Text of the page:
With just 15 days until the 2014 midterm election, six states have officially opened polling places to voters who want to skip the lines on election day.
Early voting officially opened in Alaska, Arkansas, Colorado, Illinois, Texas and Wisconsin, as well as in Washington, D.C. Other states, including Florida, allow their election supervisors to open the polls today, but they're not required to open them.
Voters have been quick to seize on the opportunity to vote early. In recent midterm elections, and in 2010 about 25 percent of ballots were cast early, University of Florida political science professor Michael McDonald told CBS News. In 2014, that percentage should rise to 27 or 28 percent.
"It's more convenient to the voters," McDonald said. "We have states expanding the opportunities for people to vote early and when a state does expand and open up the door to more early voting, generally what we see follow is that the voters themselves will start taking advantage of that new method of voting."
- Full coverage: Campaign 2014
- Pot, abortion, minimum wage among hot-button issues on ballots in November
Both parties have made significant investments in early-voter mobilization, in part because of the increasing popularity of early voting, especially in the midterm elections. Senate Democrats, for example, launched the "Bannock Street Project" to help combat the usual downturn in voting that primarily occurs among minorities, single women and young people in midterm elections. Those groups were critical to President Obama's 2008 and 2012 regular election victories, so the Democratic Senatorial Campaign Committee (DSCC) devoted $60 million to help combat that trend in 10 different states where their senators face uphill re-election battles.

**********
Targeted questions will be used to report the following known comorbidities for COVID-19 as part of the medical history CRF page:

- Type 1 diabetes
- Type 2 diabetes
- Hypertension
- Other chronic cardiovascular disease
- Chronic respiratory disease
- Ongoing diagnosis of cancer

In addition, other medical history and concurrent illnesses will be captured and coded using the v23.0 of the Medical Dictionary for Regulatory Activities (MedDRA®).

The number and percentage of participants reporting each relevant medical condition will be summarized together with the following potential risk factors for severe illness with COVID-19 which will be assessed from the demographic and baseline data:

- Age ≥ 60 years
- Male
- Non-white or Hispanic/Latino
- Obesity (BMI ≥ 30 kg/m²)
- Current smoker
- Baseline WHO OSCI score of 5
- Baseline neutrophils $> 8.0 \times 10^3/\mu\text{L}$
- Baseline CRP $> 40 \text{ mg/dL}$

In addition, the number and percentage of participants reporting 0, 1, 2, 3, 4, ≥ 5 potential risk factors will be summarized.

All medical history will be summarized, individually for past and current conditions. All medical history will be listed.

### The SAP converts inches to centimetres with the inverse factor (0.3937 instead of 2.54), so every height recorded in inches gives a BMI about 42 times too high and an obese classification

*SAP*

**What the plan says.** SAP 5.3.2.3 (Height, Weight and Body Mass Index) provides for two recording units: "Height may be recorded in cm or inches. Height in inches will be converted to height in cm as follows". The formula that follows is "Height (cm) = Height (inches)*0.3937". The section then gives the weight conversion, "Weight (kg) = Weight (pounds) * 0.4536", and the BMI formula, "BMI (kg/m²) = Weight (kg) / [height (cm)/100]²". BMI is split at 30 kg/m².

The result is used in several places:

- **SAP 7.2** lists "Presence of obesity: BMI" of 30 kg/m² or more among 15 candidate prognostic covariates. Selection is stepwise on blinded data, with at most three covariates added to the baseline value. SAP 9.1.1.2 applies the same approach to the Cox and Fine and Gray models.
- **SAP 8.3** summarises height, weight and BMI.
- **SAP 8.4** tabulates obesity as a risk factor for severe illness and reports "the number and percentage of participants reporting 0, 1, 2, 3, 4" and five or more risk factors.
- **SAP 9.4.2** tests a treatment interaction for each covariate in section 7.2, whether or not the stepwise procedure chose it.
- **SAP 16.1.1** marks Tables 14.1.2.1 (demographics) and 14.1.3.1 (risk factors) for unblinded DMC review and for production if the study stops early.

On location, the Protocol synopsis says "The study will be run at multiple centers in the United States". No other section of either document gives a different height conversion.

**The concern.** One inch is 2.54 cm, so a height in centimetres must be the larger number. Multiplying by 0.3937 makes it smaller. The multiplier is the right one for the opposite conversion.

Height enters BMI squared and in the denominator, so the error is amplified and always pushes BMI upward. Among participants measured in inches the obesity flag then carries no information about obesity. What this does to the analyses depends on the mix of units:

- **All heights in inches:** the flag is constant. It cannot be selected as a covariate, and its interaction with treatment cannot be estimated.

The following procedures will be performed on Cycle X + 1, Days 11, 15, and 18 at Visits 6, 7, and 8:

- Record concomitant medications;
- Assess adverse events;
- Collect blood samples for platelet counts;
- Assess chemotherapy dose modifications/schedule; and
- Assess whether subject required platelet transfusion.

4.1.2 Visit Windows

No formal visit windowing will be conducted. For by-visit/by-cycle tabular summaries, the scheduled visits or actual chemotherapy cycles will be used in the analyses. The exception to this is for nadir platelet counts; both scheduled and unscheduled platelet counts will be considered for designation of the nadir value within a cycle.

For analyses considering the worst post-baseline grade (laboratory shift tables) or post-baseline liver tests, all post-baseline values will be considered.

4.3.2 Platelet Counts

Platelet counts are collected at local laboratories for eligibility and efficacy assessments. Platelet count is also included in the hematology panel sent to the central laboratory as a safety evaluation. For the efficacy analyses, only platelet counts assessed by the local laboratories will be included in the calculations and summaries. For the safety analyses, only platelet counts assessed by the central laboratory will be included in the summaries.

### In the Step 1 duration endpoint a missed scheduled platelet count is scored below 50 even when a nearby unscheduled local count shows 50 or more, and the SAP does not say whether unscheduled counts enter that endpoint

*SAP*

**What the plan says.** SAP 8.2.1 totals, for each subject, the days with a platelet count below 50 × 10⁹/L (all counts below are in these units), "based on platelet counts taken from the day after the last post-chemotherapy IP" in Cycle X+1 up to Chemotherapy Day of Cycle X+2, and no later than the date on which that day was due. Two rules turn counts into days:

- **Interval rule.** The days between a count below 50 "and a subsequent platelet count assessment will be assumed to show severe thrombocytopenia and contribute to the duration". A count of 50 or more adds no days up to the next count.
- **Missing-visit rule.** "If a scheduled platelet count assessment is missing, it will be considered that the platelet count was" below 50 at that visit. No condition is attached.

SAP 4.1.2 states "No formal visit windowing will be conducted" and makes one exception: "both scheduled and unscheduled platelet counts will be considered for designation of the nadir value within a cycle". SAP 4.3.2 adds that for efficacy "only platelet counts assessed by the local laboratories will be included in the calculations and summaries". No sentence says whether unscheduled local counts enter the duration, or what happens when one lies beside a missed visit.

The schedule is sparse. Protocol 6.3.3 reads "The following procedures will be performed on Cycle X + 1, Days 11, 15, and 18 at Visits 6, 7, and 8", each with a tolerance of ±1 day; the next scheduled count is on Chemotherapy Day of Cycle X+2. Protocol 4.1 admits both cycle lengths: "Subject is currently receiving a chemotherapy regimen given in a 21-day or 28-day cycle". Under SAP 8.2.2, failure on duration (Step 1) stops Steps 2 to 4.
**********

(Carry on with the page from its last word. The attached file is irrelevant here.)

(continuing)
"What the election will really come down to is: Are Democrats able to use voter mobilization to reshape the electorate in their favor? There's some indications they may be able to do that but we still have two weeks to go in the election," McDonald said.
In general, voting by mail tends to benefit Republicans while Democrats do better in early voting, he said, though it's a generalization that doesn't always hold true. What does drive up turnout among both parties is a hotly contested race.
Alaska, Arkansas and Colorado all have close Senate races where Republican challengers are seeking to oust a Democratic incumbent. Illinois and Wisconsin both have an incumbent governor - Democrat Pat Quinn in Illinois and Republican Scott Walker in Wisconsin - fighting to keep his job.
A few states also have controversial ballot measures that may attract voters. Alaskans will be weighing in on legalizing marijuana and increasing the minimum wage. Illinois has a ballot measure to raise the minimum wage to $10 an hour for adults. And in Colorado, voters are considering an amendment that would expand the definition of "person" and "child in the state's criminal code to include the unborn.
McDonald warned that early voting numbers can't tell us much about how the election will end up. "They tend to confirm what we see with the polling numbers," he said.